There’s plenty of research to support the idea that compression socks, sleeves, and tights enhance muscle recovery. A 2019 study indicated that this benefit is pronounced when it comes to recovering from a high-intensity workout.
The nice thing about compression wear is that you can put it on and go about your day. It’s not like trying to cram another workout into an overwrought schedule.
You can wear compression tights under suit pants, or your trackies given our current working from home situations. So while you’re stuck sitting in a big meeting you’ll be training — enhancing recovery by squeezing more improvement from your morning run or strength workout.
7. One more rep
Want more payoff from your exercise routines?
Once a week or so, take the “one more rep” challenge. While you’re doing push-ups, for example, and you are finishing a set, get in at least one more rep. Or more. Go beyond. You’ll get a better workout and also give your mental toughness a boost.
8. Put Pen to Paper
One magical way to take a break from the restless world of social media, emails, texts, Slack, etc., is to get some distance away from computers. Get out a piece of paper and a pen, and enjoy writing a letter to a friend.
Not only is it a break from buzzing and beeping electronics, your friend is going to open up the mailbox one day and be blown away.
9. Collagen vitamin c
To strengthen your Achilles tendons, consider gulping down a drink with gelatin supplement and Vitamin C one hour before your workout. Researchers found that 15 grams of gelatine, combined with Vitamin C, “improves collagen synthesis and could play a beneficial role in injury prevention and tissue repair.”
10. Tap into the best motivation
A revealing Harvard study showed that most managers had little to no idea about how to effectively motivate workers. The big ticket when it comes to motivation is this: progress.
“When workers sense they’re making headway, their drive to succeed is at its peak.”
The same applies when it comes to going after a personal goal. By figuring out a way to measure your progress, you can see time and effort being churned into improvement.
Charting your small gains with hard info will open up a bottomless well of motivation.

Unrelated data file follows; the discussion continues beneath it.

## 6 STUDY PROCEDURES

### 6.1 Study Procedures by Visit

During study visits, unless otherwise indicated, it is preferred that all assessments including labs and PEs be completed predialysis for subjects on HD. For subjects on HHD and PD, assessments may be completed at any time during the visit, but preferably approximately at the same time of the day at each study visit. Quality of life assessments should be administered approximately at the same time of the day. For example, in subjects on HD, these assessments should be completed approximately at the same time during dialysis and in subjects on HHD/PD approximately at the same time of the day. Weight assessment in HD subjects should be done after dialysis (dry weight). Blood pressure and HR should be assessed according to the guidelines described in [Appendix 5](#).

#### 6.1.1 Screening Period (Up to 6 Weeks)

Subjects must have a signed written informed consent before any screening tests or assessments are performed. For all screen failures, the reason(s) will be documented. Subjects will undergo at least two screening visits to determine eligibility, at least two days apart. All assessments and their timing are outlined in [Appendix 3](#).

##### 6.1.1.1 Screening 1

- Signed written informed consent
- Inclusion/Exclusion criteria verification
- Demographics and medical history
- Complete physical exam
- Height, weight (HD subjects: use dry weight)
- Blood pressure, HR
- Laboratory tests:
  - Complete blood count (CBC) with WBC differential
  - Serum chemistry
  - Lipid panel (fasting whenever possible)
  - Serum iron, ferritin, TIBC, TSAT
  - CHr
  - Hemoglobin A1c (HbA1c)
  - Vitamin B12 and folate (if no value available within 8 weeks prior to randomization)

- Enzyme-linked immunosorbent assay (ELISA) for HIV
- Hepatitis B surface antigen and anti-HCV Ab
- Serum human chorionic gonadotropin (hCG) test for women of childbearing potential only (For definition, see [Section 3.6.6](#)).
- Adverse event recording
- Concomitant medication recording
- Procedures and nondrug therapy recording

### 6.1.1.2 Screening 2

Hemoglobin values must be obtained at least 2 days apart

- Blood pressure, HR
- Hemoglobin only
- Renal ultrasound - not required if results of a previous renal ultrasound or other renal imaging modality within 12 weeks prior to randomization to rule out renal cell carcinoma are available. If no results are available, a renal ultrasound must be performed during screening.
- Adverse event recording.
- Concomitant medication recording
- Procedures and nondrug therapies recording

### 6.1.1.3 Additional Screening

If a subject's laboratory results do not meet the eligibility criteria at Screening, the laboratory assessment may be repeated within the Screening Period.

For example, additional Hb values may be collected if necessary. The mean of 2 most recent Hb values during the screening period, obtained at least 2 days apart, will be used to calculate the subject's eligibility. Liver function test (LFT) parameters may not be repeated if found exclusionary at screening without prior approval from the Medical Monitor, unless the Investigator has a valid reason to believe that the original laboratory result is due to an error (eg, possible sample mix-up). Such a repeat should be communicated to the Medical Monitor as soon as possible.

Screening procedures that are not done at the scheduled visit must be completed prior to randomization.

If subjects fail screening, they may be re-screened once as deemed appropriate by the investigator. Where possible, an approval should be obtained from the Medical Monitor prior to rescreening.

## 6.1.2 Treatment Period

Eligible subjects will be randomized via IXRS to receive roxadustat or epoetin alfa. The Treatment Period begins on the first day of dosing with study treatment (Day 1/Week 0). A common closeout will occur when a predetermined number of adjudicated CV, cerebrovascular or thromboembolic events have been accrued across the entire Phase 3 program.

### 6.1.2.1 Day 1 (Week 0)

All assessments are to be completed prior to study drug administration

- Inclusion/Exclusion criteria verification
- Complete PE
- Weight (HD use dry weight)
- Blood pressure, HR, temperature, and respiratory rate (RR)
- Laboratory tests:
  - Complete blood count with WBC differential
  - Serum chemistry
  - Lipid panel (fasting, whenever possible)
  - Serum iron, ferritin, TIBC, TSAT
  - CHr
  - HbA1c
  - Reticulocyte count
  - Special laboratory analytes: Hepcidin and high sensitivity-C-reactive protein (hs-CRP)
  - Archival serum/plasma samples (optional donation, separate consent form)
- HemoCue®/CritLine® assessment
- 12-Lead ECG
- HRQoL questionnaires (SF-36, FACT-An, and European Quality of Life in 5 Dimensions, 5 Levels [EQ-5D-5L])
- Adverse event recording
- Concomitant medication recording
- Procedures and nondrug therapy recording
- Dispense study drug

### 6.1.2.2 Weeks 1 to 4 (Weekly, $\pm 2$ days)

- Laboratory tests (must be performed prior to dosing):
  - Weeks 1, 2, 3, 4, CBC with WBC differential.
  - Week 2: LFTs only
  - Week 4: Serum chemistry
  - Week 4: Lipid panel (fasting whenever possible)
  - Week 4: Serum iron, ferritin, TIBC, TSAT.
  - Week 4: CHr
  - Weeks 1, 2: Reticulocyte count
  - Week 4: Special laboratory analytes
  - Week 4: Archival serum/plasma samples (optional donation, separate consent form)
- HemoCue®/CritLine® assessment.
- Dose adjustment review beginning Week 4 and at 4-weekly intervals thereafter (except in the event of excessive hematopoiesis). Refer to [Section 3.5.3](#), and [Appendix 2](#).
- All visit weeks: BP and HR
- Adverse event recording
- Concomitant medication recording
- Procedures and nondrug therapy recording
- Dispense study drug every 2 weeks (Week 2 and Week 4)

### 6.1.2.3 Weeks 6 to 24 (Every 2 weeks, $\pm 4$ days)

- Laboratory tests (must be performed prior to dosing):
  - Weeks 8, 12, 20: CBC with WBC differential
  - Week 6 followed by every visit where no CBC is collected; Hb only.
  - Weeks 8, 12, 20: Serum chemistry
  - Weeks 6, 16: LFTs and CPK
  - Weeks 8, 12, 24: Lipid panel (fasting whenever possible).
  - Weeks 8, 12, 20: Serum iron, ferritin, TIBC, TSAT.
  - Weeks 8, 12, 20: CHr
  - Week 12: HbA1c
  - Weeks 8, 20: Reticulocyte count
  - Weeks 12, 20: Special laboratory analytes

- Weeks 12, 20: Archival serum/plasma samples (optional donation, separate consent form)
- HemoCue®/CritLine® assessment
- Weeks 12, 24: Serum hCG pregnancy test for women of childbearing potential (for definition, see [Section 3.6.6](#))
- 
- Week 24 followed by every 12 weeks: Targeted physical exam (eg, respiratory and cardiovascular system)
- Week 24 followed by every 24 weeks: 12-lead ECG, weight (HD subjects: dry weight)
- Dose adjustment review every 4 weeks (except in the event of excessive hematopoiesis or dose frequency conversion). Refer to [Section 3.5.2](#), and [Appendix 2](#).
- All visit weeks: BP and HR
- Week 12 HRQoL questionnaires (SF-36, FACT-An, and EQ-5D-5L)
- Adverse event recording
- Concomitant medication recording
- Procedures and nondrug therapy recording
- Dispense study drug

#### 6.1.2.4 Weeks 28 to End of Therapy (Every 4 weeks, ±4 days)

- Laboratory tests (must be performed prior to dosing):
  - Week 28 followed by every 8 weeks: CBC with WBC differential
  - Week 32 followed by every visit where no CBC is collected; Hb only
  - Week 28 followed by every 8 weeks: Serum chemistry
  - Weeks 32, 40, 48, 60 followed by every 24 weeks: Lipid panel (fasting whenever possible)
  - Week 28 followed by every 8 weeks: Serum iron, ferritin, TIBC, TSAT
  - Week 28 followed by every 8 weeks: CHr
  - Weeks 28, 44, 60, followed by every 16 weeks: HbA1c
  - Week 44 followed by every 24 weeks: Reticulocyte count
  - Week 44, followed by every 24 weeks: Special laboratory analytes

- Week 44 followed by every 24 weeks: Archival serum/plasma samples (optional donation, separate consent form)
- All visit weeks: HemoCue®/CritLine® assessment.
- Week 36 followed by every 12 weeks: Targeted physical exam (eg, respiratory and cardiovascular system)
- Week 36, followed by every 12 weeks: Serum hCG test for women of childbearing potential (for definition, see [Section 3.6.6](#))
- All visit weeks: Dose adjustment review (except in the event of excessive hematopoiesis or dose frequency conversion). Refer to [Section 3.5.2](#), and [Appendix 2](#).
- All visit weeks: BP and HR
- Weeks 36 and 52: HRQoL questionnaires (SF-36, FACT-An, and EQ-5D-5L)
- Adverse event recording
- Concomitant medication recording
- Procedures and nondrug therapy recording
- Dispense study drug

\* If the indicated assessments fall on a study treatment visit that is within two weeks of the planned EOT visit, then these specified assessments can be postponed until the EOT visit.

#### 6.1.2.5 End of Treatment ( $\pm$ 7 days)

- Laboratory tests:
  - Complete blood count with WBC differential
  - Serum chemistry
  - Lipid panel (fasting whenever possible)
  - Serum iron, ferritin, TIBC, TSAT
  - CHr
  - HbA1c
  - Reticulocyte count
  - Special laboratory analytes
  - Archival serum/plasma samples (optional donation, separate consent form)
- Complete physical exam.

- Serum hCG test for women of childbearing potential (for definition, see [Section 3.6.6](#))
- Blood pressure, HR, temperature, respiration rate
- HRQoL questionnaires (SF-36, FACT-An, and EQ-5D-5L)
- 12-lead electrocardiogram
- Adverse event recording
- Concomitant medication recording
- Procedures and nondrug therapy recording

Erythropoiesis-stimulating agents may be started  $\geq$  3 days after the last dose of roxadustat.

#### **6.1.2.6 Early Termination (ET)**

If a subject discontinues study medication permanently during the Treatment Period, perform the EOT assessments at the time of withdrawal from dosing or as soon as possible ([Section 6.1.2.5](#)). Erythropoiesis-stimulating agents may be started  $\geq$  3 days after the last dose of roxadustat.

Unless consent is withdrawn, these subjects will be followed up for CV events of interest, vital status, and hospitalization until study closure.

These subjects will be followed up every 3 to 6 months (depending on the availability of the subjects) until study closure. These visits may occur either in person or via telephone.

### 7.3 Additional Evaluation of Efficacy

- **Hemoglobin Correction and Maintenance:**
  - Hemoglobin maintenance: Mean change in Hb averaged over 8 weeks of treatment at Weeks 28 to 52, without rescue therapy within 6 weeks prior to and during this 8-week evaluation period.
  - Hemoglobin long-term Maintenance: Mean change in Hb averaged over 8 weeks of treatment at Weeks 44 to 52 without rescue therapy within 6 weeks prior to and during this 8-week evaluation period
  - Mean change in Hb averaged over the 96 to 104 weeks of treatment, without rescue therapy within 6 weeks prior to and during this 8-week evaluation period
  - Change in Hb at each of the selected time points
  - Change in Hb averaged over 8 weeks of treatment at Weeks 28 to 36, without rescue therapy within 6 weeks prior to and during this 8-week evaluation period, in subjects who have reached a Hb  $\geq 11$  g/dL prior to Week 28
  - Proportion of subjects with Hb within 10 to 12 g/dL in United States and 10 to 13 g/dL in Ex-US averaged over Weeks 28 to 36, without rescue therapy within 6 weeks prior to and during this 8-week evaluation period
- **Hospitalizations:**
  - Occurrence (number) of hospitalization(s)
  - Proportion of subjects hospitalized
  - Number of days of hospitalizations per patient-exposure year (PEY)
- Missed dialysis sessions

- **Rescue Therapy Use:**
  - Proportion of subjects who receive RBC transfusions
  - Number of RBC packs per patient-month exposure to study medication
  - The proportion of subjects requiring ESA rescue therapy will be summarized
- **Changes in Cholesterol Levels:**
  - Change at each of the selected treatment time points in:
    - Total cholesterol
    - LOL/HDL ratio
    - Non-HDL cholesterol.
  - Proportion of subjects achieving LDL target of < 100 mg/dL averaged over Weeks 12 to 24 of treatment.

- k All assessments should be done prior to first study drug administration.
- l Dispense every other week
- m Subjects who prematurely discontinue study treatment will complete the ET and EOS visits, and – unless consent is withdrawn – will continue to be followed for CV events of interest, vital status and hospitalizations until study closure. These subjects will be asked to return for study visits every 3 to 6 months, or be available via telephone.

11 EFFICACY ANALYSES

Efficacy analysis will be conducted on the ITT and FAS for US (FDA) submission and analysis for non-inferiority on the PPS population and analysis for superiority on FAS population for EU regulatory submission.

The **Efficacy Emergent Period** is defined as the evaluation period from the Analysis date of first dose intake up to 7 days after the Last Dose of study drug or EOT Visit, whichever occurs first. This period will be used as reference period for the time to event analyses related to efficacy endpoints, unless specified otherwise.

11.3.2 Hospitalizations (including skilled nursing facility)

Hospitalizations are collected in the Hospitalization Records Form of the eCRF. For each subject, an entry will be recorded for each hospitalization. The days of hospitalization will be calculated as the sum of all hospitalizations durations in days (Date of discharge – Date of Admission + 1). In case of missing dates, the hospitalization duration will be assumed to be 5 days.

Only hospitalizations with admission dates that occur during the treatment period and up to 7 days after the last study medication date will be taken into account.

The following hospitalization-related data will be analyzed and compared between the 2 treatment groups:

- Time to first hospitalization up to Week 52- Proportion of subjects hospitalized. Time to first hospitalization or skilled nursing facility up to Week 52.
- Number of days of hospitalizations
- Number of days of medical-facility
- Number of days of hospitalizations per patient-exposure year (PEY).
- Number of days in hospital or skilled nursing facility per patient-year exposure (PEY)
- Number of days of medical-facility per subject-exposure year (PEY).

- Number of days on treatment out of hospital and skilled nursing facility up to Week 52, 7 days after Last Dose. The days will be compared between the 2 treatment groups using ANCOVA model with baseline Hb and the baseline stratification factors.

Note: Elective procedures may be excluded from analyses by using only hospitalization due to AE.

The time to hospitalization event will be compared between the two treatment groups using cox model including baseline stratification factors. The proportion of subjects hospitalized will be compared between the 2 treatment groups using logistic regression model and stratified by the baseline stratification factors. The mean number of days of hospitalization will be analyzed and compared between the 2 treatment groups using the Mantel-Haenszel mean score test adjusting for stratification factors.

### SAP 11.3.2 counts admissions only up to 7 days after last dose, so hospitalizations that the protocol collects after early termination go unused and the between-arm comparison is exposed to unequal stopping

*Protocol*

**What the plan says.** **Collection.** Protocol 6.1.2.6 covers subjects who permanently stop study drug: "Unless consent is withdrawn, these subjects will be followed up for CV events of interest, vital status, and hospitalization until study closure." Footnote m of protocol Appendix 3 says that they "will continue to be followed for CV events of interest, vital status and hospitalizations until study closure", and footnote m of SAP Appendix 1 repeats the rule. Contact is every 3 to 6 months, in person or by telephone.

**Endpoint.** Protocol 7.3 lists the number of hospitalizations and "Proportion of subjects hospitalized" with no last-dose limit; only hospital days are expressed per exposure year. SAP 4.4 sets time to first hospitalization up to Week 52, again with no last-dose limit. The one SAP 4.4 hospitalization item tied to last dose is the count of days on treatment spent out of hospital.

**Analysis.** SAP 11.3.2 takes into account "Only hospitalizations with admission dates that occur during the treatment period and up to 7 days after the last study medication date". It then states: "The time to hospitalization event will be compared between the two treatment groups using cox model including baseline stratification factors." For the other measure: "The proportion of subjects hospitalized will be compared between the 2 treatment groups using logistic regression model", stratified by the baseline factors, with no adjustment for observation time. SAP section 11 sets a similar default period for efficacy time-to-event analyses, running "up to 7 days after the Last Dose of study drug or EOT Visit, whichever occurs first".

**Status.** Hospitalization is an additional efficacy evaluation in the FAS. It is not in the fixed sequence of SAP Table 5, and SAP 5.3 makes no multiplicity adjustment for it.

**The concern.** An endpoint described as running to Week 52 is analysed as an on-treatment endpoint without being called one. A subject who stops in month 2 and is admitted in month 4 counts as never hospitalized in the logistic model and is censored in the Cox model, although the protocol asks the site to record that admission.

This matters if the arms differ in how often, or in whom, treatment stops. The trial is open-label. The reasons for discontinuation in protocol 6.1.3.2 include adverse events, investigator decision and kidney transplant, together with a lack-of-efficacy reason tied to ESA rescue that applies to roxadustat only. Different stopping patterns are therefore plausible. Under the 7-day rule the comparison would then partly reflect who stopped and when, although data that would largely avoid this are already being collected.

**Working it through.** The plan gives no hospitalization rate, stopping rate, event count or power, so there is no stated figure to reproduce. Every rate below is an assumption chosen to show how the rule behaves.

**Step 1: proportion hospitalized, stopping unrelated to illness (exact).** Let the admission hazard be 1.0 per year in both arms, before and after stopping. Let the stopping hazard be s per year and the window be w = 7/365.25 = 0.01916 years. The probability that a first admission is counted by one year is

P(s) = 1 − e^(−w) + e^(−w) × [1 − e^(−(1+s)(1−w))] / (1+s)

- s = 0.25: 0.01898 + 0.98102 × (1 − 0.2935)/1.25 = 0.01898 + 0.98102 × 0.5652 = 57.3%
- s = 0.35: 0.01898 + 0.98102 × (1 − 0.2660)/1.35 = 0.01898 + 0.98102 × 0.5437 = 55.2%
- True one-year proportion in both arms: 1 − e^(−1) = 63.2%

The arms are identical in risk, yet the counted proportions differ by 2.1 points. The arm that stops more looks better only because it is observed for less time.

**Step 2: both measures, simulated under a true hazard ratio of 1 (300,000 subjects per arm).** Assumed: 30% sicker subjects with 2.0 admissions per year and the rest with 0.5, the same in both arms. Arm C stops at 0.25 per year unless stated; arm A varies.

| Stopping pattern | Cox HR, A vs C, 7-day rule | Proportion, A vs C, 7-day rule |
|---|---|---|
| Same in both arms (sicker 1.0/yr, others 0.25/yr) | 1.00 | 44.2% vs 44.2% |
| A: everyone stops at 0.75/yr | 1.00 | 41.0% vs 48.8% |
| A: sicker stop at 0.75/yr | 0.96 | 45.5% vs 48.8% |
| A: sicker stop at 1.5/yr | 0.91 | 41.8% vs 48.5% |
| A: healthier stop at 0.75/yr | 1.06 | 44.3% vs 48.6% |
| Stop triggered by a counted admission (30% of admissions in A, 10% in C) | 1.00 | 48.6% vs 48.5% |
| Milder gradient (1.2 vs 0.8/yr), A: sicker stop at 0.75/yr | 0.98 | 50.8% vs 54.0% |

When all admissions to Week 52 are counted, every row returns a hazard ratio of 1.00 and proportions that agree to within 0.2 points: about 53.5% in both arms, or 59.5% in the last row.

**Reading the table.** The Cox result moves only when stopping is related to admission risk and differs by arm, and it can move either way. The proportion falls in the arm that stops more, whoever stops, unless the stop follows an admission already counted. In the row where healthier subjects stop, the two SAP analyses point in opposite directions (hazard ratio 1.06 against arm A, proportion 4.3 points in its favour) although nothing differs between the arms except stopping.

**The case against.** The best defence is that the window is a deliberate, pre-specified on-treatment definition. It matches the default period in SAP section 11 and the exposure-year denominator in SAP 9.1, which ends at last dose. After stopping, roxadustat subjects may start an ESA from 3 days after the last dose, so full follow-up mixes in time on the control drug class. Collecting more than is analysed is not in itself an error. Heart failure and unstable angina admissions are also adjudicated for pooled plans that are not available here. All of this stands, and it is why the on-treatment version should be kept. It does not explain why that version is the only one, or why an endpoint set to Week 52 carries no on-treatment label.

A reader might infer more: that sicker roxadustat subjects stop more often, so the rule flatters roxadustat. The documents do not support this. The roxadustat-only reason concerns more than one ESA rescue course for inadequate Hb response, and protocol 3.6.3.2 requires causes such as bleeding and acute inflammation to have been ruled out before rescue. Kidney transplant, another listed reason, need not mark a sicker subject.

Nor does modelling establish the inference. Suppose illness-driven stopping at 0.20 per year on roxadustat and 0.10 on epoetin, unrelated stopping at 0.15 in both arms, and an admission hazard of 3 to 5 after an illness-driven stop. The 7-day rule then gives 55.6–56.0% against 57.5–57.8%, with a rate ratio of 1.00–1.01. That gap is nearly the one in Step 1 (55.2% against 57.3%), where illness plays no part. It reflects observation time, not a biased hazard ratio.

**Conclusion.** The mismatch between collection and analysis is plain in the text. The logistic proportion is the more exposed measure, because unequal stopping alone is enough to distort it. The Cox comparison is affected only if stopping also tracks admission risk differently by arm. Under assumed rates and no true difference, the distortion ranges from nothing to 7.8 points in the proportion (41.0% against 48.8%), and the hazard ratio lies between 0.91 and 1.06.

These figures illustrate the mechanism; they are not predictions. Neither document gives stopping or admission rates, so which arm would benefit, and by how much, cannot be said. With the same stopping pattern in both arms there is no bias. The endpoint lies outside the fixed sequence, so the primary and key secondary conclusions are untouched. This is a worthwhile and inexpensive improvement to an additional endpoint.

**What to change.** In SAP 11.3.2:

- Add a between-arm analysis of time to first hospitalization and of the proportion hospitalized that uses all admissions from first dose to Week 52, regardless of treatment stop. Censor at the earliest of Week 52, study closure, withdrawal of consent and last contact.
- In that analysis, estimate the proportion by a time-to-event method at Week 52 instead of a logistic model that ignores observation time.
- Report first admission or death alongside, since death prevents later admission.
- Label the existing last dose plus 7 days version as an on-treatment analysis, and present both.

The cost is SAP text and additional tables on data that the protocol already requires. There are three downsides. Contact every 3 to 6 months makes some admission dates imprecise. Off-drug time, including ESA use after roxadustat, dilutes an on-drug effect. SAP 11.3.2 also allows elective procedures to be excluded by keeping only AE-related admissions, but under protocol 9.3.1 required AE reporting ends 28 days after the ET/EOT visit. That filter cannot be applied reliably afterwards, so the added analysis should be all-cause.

11. Stretch your hip flexors
Don’t let modern life steal away power in your hips you can use to help you walk, run, jump, and lift things.
According to physical therapist and Ready to Run author Kelly Starrett, stretching out your hip flexors can help both with restoring your ideal movement patterns as well as take injury inducing pressure off of your knees.
12. Frequent the sauna
Dan Gable, a legend in the world of wrestling both as a 1972 Olympic gold medallist and record setting coach, has long said that routine sauna baths were his secret to recovering faster from training — a secret he leveraged going back to the 1960s.
More recent science has explained why saunas bring about restorative health, helping athletes of all levels recover faster and more full from their workouts.
13. Catch some rays to increase strength
Adequate Vitamin D is most often thought about when it comes to building strong bones. Vitamin D is more than just a vitamin — it should also be thought of as a powerful hormone. For athletes, studies also suggest that Vitamin D has an important role in building strength.
On the health and wellness front, being deficient in Vitamin D accelerates aging.
Daily exposure to sunshine is the antidote. If you live in a climate where sunshine is tough to get, be sure to get your Vitamin D through the right foods (namely fatty fish) and supplements.
Feeling powered up and ready to take on a challenge? Grab your spot at a Tough Mudder event today.